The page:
I went into Peachtree City Municipal Court to observe cases on young adults under the age of twenty-one who received a citation for minor in possession of alcohol, in order to gain more knowledge for myself and to gain more knowledge on why this is a common citation that young adults and college students receive. Binge drinking is a common activity that college students and even high school students partake it before being of age. The transition from children to adolescence is what causes one to feel the need for independence.

This topic interests me because people know right from wrong but what possesses them to go ahead and do it anyway? I am currently a psychology major here at Kennesaw State University maintaining a 3. 5 grade point average. My major has allowed me to learn about the different stages of development that we go through and why people may do certain things at different stages in there life. My goal after receiving a bachelors of Science in Psychology is to continue my education by earning masters in developmental psychology.

With this masters degree I plan to have the research portion of my career to focus on troubled young adults and why they are more prone to be under the influence before they are of age. This assignment has opened my eyes in the aspect that most people do not realize how serious a minor in possession charge is and what the consequences will be. Going into court I had no idea what the sentence would be for these young adults. I especially did not expect for the diversion program, which most of the defendants received, had so many requirements.

The diversion program consists of community service, random alcohol and drug tests, fees that have to be paid monthly, and counseling in order to prevent the person from committing the criminal offense again. While in court I was able to hear some of the defendant’s back-stories while they were waiting to talk to the solicitor. A lot of them said they did what they did because everyone else was doing it, or that they felt by drinking they would be in the “in crowd. ” It is very interesting to me as to why young teens and young adults are more prone to being under the influence before they are of age.

I hope to in the future learn what makes a person do what they do and why they may feel different ways while being under the influence. After sitting in court and listening to the judge and hearing some of the cases back stories all the reasons as to why these defendants did what they did makes since, but it still does not make it legal. Every single hearing that day received a sentence and not one minor in possession got its case thrown out. The sentences that the young adults received were fair and I personally believe that they all received good deals.

A minor in possession is a criminal offense that can have charges up to one thousand dollars; jail time, a suspended license, and this charge can stay on your criminal record. This particular day at court everyone who received a minor in possession was put into a diversion program and guaranteed they complete this program and pass the monthly drug tests the charges can be taken off of their record. In my opinion, this judge was completely fair by showing to these young adults that they have a second chance and it is up to them to change through this program.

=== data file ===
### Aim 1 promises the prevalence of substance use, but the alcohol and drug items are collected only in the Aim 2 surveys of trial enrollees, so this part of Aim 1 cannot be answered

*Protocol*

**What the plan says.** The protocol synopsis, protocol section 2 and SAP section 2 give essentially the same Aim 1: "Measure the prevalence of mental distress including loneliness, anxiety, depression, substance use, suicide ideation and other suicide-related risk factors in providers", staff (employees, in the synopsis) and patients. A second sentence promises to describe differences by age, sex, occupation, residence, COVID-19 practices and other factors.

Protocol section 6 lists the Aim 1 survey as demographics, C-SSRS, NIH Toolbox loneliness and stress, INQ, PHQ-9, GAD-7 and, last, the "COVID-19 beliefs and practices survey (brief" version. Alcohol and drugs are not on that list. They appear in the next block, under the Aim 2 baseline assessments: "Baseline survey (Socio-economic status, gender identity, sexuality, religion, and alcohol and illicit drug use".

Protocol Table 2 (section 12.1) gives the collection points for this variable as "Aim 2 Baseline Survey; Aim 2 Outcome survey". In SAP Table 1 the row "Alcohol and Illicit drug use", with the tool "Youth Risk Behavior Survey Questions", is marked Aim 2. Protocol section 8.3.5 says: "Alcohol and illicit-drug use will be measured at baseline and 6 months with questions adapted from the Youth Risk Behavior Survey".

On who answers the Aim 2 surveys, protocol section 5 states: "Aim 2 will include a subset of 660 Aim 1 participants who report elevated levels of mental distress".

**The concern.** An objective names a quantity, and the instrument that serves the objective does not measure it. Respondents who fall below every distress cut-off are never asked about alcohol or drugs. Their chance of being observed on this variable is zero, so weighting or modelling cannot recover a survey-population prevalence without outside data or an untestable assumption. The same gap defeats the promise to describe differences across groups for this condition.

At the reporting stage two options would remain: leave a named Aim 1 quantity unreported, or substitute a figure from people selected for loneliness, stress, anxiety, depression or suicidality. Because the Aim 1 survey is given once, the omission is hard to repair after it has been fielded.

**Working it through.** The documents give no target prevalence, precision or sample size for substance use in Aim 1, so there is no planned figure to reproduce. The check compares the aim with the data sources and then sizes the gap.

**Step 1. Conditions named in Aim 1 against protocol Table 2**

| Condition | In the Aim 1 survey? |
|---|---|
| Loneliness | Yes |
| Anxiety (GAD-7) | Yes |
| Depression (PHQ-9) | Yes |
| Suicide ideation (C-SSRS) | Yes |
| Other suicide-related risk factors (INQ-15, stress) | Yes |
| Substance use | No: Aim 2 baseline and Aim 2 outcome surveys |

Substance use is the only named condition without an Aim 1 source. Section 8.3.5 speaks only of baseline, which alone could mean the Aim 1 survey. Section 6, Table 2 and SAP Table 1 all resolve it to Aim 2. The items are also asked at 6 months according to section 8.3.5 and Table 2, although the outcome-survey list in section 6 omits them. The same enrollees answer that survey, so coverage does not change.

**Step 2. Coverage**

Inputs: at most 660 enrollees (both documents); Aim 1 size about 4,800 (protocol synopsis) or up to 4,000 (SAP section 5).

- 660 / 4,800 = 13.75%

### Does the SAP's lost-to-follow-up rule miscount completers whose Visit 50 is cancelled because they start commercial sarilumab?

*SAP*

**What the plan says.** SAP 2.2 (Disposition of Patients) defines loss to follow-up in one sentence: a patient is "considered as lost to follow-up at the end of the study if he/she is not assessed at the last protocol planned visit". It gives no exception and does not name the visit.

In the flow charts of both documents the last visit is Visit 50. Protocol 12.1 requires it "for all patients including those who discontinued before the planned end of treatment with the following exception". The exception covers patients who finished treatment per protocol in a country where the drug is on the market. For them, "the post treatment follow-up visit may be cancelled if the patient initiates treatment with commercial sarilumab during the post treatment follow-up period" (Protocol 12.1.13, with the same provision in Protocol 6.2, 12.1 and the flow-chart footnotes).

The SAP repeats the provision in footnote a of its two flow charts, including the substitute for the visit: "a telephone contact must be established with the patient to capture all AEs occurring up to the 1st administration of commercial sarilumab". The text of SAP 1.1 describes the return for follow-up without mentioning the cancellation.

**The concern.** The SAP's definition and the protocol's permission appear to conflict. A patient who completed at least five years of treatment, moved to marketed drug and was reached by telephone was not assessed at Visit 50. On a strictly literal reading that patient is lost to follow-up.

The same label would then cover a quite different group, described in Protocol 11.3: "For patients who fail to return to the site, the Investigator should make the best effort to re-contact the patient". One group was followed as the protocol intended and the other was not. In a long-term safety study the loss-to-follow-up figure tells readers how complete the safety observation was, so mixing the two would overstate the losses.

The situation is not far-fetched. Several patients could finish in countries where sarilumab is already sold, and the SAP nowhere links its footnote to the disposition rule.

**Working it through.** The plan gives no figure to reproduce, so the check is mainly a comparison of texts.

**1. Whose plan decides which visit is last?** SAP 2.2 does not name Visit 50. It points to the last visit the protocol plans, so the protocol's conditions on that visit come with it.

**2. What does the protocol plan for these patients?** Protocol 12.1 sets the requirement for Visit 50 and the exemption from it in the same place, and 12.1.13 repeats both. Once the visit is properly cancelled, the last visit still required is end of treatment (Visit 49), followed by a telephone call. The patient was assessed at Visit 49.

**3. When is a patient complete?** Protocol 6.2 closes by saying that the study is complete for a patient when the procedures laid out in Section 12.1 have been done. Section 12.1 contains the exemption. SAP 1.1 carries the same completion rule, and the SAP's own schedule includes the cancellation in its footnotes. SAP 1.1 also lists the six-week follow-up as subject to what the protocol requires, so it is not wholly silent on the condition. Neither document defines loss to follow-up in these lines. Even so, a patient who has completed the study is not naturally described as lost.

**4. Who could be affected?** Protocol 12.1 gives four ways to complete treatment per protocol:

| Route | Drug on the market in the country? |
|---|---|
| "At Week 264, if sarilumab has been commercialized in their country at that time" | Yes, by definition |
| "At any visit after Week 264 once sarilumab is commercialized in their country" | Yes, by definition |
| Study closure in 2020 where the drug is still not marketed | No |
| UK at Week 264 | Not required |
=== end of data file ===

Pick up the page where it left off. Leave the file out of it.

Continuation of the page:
One particular case stood out to me when I visited the Peachtree city municipal court. There was a young girl, who was nineteen years old that received a minor in possession of alcohol while riding on a golf cart. Once she entered the building she had to walk through the metal detector and sign her rights away before entering the courtroom. Once in the courtroom she waited for about an hour before talking to a solicitor about her citation. She had to leave the courtroom and go into a separate office when talking with the solicitor to decide if she would plea guilty or not guilty.

After she talked to her solicitor she reentered the courtroom where she waited the go in front of the judge, which took approximately forty-five minutes. Before being called in front of the judge she was called into a room in the back corner of the courtroom where she talked with a probation officer. Once she talked to the probation guy she sat in a different section of the courtroom that was sectioned off for defendants who received probation. She was put into a probation program that requires her to do hours of community service, meet monthly with a probation officer in which she has to pay a fee, participate in D. U. I school, and have frequent drug and alcohol tests.

I thought that her consequences for her actions were fair. I believe that justice was served and that the girl received a good amount of consequences for her actions. I do understand why she received what she did and it was probably best because she was on a moving vehicle. Even though she was not driving the vehicle I believe that by going to D. U. I School she will not only learn from her mistakes but learn from her friends as well.